Are you so tired it’s debilitating? Do you suffer from insomnia? Are you constantly stressed and anxious? Hypothalamic-pituitary-adrenal (HPA) axis dysfunction could be to blame.
The Hypothalamic-Pituitary-Adrenal Axis Explained
You may be wondering, what exactly is hypothalamic-pituitary-adrenal axis dysfunction? That’s a great question! Let’s start with an explanation of the hypothalamic-pituitary-adrenal axis, or HPA axis for short. Essentially, it is a collection of neuroendocrine hormones and glands that control your stress response. This is an important part of the human body. Over the years, we got very good at responding to stress, and a lot of this is thanks to the HPA axis. This was an excellent development for our ancestors who were more frequently dealing with acute stressors, such as running from wild animals while hunting and gathering for example. However, the HPA axis doesn’t respond as well to the many different chronic stressors we all now face daily in our modern world.
What Is Hypothalamic-Pituitary-Adrenal Axis Dysfunction?
If you are exposed to the chronic stressors in your life for an extended period without relief, this can result in HPA axis dysfunction (HPA-D). This means your HPA axis will be unable to properly regulate the production of hormones, including your primary stress hormone, cortisol. When HPA-D throws your cortisol levels out of balance, you may find yourself with too much energy at night and too little during the day. This is reflected in your cortisol awakening response (CAR).
The CAR occurs when you wake up every morning. About 30 to 45 minutes after awakening, your cortisol levels peak. A 50% increase in cortisol levels is considered normal. Anything lower is deemed a blunted response and associated with an underactive HPA axis. If the increase is greater than 50%, this is a sign of an overactive HPA axis.
If you have HPA-D, your CAR will either be blunted or too high, which presents differently from person to person. Your cortisol levels may start off low and then peak at night, causing insomnia. Or your levels may stay below baseline all day, which would lead to continuous exhaustion.
In the beginning, an overactive HPA axis usually results in high cortisol levels. As time goes on, your HPA axis function can bottom out. This not only depletes your cortisol, but other hormone levels as well, including estrogen, progesterone, testosterone, and dehydroepiandrosterone. The effects of this can ripple through your whole body.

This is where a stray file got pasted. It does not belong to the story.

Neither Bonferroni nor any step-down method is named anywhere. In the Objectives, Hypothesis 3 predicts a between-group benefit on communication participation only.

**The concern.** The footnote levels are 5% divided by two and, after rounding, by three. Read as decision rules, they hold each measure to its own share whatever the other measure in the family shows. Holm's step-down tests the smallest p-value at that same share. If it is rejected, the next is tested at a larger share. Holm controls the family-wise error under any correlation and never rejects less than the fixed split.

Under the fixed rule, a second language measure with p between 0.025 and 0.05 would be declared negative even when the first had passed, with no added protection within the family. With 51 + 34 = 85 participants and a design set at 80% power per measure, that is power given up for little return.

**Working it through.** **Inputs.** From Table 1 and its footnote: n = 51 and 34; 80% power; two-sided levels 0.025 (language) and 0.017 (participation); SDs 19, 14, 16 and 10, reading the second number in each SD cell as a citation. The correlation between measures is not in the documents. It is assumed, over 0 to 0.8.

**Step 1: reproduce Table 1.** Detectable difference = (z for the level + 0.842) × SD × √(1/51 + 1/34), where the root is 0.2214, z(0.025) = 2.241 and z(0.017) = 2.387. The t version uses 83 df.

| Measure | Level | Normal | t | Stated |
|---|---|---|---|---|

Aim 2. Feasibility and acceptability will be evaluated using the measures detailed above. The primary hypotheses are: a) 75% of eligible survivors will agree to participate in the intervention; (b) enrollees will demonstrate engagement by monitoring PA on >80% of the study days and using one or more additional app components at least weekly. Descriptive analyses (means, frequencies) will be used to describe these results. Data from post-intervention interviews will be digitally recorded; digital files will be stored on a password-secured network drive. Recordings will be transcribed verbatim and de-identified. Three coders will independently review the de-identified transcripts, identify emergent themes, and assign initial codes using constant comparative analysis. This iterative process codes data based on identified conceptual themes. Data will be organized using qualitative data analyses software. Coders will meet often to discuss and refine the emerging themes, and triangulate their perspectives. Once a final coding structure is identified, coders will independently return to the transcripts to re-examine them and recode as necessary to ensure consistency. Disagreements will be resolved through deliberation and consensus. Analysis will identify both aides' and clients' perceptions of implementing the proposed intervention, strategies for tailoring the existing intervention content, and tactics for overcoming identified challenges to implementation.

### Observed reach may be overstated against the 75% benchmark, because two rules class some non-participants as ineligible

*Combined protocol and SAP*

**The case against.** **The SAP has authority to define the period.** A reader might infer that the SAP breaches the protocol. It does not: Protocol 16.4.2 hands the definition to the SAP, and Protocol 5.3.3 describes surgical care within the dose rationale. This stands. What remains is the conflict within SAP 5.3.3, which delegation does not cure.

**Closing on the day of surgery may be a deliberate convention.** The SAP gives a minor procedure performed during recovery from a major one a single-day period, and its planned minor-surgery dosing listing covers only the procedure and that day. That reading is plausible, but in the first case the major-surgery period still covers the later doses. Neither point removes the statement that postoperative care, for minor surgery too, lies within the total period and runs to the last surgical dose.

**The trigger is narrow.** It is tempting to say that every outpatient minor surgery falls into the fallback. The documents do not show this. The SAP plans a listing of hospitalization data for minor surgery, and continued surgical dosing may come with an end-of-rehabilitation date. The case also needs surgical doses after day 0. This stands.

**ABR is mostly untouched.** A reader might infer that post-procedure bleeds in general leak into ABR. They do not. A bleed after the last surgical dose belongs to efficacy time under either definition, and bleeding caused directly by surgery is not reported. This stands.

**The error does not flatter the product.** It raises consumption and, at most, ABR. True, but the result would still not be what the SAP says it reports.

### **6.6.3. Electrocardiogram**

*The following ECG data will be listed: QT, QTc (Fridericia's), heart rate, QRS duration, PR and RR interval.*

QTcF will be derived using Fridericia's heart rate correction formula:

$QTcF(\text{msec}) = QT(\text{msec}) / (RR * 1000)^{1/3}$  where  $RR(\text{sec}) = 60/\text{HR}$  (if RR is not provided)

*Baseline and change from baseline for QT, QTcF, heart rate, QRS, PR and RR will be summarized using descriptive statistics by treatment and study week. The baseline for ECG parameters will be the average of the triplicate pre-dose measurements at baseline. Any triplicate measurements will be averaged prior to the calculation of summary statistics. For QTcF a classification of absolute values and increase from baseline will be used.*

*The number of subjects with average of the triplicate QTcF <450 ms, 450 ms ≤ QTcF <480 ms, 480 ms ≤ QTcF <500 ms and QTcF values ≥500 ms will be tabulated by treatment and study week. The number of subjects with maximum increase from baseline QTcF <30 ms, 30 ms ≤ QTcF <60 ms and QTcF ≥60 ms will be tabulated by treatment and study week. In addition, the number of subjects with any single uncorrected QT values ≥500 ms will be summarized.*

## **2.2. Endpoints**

So, how do you know whether you have HPA-D or not? Below are lists of symptoms that can be found in those with both high and blunted cortisol levels. Please bear in mind that these are not definitive lists.
Symptoms of High Cortisol Levels
- PMS/hormone imbalances
- Gut dysbiosis/leaky gut
- Irritable bowel syndrome/SIBO that won’t go away
- Anxiety/panic attacks
- Inability to lose weight
- Hypervigilance (feeling wired but tired)
- High blood sugar (when diet is clean)
- High blood pressure
Symptoms of Blunted or Low Cortisol Levels
- Extreme fatigue
- Brain fog
- Low blood pressure & dizziness
- Low blood sugar (you can’t skip meals without feeling horrible/hangry)
- Extreme salt cravings
- Weak immune system (you catch every bug you come into contact with)
Why Does HPA-D Leave You Perpetually Stressed Out & Chronically Fatigued?
The first aspect to consider is the dysfunction’s effect on neurotransmitters, which are responsible for our mood, cognition, and heart rate. HPA-D usually raises and lowers a variety of these neurotransmitters, including dopamine and serotonin, just to name a couple that you may recognize. Secondly, the hormonal effects of HPA-D can result in cognitive disruptions, slower metabolism, poor immunity, and a variety of other ailments that would leave a person feeling sluggish and foggy at best. Considering all of this, it only makes sense that HPA-D has been found in a high proportion of chronic fatigue syndrome (CFS) patients. CFS was classified as a neurological disease by the World Health Organization in 1993 and its symptoms include persistent fatigue, difficulty with memory and concentration, a disturbed sleep pattern, and severe muscular-skeletal pain.
The symptoms can be absolutely debilitating, so if you suspect that you have HPA-D induced CFS, your first question might be, “why?” There are many possible causes that often link back to stress in one way or another. Below is a list of just a few of these causes.
1. Chronic Stressors
Those extended periods of stress mentioned earlier are one of the most common reasons for the spiking and eventual depletion of cortisol. This pattern is often seen in people who have experienced emotional trauma, especially when they were younger. According to research around 50% of CFS patients report at least one type of childhood trauma. This study also reports that childhood trauma is estimated to increase the risk of CFS between 6- and 8-fold with a graded relationship between the severity of the trauma and the risk of developing CFS.
In adulthood, there are also plenty of traumas and general stress that can produce the same unhealthy results. HPA-D and CFS are often present in those living with toxic relationships, whether it’s between them and a partner, family member, friend, or even a coworker. Those struggling with a lack of purpose are also at risk. Succumbing to modern stressors while working overtime and scrolling devices filled with anxiety-inducing information for “entertainment” can also lead to HPA-D and CFS. These habits prevent us from spending the amount of time in nature that our bodies are meant for and crave.